The archetype "castle" as an outpost or fort is rarely developed in the modern world. This farmhouse project in New Zealand, designed by Andrew Patterson, explores this type of architecture in its dual essence of command and defence in a single building. It looks like a sort of "sentry" guarding the landscape.
West Coast House - Parihoa, where wind and sea thunder about 60 metres below, has a wraparound shape that protects a courtyard from the rugged and harsh coastal environment.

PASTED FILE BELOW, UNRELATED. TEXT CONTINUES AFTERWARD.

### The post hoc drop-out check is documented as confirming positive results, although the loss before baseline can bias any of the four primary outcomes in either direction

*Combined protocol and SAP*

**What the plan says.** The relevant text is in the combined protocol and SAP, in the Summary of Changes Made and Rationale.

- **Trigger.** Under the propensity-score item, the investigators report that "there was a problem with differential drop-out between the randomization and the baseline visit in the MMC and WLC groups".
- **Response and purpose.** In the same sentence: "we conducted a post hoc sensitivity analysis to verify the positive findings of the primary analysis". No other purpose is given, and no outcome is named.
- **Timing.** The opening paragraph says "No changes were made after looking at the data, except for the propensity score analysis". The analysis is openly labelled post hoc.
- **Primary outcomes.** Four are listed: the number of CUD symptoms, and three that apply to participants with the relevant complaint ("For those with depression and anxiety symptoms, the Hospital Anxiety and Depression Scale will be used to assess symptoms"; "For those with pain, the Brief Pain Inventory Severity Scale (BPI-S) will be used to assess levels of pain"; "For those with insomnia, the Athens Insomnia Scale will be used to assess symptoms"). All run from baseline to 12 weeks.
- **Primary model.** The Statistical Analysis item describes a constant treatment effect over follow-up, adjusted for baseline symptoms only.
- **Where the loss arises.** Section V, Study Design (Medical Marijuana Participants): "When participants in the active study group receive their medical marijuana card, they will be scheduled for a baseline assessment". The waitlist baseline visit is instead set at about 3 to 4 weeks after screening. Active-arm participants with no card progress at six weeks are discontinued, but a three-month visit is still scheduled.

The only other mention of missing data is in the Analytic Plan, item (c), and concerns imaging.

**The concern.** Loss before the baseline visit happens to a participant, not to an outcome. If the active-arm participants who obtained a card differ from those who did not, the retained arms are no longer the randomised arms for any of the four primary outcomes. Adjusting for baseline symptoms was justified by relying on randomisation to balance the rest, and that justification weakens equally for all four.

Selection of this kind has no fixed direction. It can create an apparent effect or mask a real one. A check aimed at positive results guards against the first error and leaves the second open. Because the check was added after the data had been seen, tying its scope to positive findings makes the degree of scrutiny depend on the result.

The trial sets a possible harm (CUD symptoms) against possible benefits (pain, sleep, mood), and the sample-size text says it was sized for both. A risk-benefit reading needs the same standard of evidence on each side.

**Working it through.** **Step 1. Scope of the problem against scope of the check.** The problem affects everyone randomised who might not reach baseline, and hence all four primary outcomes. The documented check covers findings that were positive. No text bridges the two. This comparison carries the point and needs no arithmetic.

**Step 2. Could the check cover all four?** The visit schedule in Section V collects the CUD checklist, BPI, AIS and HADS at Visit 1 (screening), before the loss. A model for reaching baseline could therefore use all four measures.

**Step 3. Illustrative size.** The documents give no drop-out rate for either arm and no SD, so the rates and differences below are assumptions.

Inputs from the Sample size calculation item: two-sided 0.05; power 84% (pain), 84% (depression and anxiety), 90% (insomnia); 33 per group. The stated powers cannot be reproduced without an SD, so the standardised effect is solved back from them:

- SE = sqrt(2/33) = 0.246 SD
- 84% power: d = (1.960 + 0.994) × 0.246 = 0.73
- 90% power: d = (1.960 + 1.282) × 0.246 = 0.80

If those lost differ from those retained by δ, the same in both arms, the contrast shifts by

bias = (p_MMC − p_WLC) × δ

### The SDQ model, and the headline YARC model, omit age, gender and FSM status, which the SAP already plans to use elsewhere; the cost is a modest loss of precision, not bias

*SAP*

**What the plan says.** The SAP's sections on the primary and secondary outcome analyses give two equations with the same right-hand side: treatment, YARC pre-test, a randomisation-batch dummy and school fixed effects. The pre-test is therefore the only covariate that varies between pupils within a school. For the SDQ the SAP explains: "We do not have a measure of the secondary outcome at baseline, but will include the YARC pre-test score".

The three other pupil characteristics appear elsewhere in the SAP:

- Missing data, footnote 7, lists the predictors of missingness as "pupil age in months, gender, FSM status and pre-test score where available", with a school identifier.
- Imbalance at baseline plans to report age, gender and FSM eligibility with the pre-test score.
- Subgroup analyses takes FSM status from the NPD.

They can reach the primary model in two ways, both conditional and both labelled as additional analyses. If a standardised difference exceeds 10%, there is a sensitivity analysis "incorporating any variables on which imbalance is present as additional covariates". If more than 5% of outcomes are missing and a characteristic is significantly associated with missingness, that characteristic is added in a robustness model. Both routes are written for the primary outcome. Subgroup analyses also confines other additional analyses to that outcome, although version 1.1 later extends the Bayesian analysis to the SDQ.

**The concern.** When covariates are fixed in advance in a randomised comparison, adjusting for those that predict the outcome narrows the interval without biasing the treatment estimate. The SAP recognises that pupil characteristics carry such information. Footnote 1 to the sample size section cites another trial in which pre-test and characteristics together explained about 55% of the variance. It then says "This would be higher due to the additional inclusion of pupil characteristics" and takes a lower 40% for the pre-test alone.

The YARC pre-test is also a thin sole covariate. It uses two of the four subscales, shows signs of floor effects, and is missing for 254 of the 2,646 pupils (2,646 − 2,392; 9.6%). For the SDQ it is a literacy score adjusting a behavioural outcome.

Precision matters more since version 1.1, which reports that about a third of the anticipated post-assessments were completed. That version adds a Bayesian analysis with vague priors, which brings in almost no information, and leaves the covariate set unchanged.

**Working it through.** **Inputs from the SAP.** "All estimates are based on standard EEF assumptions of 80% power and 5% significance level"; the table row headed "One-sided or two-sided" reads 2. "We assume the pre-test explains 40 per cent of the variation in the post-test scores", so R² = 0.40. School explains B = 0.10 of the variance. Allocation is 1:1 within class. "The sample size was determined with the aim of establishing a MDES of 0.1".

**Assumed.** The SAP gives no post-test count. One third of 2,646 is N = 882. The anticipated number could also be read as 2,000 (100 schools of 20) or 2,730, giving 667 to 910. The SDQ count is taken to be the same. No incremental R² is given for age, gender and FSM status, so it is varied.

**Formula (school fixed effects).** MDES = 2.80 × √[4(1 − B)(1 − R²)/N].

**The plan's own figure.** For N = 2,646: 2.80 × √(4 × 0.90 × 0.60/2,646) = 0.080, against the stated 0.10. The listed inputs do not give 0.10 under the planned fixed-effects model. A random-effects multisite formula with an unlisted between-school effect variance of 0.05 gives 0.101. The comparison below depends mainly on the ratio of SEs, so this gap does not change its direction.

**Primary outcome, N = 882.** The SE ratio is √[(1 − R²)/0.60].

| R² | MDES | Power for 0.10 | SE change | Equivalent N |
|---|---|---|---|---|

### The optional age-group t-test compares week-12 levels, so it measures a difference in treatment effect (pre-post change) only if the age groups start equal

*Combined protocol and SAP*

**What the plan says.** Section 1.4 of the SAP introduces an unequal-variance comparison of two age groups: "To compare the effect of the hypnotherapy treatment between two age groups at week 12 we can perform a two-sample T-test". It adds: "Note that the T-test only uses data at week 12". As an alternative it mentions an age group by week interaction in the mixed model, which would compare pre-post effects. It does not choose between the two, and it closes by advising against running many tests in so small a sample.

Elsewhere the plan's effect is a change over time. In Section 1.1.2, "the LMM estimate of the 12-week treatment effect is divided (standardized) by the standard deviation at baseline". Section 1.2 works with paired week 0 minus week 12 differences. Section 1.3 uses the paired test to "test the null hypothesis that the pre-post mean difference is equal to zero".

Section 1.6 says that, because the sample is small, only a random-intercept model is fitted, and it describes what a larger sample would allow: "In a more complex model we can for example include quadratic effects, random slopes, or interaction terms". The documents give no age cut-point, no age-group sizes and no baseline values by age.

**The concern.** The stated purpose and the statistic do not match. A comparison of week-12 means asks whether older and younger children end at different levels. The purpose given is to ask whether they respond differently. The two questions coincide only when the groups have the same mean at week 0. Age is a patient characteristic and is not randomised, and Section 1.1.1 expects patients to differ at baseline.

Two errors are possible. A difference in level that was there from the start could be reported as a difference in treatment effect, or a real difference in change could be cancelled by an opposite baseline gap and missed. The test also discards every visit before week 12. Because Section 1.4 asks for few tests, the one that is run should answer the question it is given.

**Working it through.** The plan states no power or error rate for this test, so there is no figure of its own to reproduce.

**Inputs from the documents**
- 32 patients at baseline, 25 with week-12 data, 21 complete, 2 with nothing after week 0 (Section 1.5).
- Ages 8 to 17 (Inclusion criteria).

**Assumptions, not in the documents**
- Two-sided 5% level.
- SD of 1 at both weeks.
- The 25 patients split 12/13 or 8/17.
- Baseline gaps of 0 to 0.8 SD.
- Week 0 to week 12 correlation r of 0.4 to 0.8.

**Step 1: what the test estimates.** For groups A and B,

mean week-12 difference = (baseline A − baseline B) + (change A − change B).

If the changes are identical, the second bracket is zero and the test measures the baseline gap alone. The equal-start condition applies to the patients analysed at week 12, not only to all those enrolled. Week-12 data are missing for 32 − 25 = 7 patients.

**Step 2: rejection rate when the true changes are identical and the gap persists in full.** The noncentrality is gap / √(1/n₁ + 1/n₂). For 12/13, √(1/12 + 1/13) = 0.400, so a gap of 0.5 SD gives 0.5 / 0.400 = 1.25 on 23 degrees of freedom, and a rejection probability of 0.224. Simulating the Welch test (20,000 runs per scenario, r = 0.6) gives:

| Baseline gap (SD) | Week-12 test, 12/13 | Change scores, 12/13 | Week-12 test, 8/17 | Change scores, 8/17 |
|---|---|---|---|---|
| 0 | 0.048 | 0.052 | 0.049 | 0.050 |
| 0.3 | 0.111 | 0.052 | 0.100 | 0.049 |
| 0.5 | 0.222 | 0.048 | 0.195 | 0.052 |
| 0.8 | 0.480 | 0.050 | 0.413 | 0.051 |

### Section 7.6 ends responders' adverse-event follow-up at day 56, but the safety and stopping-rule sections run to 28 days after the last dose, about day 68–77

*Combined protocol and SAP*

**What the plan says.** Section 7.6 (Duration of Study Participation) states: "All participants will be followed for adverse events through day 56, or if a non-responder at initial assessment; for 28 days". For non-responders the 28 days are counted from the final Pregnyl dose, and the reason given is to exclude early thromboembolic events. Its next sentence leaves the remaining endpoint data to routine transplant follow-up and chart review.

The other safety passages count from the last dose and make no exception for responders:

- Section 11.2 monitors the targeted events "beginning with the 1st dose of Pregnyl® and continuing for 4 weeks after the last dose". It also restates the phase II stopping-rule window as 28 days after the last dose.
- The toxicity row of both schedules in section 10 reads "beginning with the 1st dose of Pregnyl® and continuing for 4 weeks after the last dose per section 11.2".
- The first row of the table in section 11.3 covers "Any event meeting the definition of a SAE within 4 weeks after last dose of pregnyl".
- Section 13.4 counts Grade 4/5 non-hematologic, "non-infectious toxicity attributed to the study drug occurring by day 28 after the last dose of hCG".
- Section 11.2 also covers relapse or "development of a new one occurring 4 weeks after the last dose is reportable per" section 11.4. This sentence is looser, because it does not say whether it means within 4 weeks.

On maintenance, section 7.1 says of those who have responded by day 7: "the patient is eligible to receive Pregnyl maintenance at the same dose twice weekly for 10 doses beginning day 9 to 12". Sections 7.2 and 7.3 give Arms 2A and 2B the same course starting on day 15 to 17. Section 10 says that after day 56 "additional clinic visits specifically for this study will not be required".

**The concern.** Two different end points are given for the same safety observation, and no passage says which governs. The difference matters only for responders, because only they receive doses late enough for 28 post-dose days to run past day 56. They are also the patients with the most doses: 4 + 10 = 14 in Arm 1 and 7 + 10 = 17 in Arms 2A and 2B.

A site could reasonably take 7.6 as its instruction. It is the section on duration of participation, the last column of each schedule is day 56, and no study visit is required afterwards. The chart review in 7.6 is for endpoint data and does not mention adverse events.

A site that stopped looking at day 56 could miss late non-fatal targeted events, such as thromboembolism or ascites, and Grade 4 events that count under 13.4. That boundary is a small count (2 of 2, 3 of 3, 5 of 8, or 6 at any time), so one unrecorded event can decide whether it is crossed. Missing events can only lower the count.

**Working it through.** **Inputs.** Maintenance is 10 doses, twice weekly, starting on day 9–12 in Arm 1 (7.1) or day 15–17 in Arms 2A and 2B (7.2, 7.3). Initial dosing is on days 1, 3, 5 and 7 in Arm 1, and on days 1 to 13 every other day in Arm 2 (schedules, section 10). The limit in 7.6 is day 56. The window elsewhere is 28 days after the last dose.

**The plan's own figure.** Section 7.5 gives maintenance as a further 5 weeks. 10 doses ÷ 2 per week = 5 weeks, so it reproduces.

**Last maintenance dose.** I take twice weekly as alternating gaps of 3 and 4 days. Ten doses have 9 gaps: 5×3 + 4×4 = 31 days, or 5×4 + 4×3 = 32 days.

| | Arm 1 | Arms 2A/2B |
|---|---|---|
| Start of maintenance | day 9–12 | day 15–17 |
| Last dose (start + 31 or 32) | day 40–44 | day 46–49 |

A simple strategy of formal juxtapositions creates various spatial experiences. The entrance is "guarded" by a portcullis that keeps away the sheep and sections of the perimeter walls can pivot open unexpectedly. The spaces of the house are linked by the inner courtyard in which there are secret doors positioned in a seemingly arbitrary manner. Long views across the courtyard focus on the endless horizon, passing through the openings looking out over the ocean and the sky.